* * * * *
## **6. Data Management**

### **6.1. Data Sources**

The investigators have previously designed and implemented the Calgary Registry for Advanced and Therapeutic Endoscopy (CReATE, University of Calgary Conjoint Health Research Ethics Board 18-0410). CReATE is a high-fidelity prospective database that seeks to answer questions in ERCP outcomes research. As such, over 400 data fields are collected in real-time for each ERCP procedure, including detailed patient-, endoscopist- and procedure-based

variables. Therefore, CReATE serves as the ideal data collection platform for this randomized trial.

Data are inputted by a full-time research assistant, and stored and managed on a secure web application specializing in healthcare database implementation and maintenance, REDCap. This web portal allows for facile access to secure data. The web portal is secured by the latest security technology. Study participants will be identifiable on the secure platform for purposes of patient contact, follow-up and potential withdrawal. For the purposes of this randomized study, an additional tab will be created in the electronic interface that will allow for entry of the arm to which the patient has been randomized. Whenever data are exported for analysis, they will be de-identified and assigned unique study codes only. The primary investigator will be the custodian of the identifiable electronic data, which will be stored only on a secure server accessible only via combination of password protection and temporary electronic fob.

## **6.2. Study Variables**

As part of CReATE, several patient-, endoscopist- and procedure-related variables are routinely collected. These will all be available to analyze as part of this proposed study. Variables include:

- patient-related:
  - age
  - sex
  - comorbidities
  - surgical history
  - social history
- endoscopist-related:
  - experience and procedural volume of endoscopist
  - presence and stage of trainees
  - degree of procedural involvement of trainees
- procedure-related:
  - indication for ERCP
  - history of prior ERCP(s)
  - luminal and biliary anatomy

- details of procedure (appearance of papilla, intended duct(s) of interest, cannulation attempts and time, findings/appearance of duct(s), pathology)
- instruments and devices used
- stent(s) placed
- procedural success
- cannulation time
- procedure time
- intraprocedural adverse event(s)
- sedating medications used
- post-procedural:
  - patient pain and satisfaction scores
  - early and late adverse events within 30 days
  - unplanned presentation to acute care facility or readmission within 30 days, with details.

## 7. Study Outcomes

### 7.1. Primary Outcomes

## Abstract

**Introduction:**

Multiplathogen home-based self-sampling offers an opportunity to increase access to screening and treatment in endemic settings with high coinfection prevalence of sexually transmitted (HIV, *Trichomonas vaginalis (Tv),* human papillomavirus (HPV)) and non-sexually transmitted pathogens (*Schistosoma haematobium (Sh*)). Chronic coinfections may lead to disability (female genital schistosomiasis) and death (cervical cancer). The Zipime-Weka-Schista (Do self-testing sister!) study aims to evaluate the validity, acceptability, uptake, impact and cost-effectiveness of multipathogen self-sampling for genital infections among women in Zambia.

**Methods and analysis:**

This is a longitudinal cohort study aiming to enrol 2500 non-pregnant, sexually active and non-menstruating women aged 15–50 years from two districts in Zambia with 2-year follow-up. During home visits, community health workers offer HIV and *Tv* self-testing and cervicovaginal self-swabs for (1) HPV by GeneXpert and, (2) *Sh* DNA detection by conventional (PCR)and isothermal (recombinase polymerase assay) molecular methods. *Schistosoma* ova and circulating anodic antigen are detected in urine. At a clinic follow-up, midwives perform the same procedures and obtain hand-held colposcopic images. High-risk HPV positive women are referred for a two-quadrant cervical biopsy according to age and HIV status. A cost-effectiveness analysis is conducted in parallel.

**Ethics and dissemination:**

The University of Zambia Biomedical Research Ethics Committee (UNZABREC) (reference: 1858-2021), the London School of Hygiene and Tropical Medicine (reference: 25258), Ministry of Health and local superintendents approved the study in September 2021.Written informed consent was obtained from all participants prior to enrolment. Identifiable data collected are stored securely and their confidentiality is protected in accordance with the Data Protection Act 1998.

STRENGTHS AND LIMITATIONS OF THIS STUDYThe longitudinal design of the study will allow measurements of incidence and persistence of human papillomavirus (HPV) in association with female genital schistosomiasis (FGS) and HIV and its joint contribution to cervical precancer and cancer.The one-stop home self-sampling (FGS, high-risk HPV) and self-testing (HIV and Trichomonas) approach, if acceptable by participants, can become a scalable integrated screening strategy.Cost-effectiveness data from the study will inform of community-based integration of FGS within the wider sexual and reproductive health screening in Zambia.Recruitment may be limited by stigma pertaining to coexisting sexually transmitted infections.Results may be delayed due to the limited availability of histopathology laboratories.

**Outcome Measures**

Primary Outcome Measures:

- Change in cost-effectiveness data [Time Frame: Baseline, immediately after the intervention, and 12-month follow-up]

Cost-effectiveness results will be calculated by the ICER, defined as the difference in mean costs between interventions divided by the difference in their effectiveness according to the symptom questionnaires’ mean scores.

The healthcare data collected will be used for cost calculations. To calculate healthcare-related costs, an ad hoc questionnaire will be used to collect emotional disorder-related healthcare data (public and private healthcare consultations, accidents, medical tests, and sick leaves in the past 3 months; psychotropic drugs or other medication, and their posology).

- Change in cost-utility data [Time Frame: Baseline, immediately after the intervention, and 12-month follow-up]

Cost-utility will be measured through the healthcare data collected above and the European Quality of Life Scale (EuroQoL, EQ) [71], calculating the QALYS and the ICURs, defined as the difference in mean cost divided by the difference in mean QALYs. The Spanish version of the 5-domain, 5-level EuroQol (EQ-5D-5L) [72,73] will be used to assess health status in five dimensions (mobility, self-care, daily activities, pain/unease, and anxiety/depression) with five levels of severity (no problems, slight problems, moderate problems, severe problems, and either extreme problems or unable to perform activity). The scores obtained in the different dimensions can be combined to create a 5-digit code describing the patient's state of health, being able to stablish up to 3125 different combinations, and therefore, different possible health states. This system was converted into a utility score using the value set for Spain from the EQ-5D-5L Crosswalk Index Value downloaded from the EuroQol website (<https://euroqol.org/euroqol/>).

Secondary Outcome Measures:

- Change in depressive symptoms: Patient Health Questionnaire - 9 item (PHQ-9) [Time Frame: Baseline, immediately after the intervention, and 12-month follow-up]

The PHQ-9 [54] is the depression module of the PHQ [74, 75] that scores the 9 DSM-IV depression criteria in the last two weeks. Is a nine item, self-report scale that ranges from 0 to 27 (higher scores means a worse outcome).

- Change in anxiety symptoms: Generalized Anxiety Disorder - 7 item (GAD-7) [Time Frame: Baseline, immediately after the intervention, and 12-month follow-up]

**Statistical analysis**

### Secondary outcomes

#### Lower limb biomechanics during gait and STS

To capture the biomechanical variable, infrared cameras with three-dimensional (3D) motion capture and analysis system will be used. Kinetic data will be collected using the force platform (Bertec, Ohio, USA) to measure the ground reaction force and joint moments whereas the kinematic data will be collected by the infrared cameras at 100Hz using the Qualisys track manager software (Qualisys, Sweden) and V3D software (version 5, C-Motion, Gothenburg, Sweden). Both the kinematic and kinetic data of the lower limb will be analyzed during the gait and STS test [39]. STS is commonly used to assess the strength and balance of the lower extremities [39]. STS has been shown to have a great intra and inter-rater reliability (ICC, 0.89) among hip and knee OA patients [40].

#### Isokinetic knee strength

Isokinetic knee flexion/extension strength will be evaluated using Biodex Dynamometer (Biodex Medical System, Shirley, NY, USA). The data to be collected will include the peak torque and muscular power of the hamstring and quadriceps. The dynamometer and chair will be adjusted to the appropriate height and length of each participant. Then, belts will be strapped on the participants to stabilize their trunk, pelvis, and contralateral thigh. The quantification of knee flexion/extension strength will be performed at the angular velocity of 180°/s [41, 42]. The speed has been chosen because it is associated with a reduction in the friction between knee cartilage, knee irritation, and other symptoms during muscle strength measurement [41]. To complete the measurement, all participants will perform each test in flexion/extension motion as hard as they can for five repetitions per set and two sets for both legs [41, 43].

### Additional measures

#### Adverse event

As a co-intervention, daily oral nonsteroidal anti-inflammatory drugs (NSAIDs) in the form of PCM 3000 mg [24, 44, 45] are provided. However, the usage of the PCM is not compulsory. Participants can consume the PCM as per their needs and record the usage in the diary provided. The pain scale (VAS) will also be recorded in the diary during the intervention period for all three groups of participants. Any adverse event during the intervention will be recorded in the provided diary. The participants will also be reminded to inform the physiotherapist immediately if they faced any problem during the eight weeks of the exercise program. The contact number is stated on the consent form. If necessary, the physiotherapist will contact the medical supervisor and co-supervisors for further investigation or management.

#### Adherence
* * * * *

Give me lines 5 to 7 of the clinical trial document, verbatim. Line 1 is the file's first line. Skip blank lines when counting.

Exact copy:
Data are inputted by a full-time research assistant, and stored and managed on a secure web application specializing in healthcare database implementation and maintenance, REDCap. This web portal allows for facile access to secure data. The web portal is secured by the latest security technology. Study participants will be identifiable on the secure platform for purposes of patient contact, follow-up and potential withdrawal. For the purposes of this randomized study, an additional tab will be created in the electronic interface that will allow for entry of the arm to which the patient has been randomized. Whenever data are exported for analysis, they will be de-identified and assigned unique study codes only. The primary investigator will be the custodian of the identifiable electronic data, which will be stored only on a secure server accessible only via combination of password protection and temporary electronic fob.

## **6.2. Study Variables**

As part of CReATE, several patient-, endoscopist- and procedure-related variables are routinely collected. These will all be available to analyze as part of this proposed study. Variables include: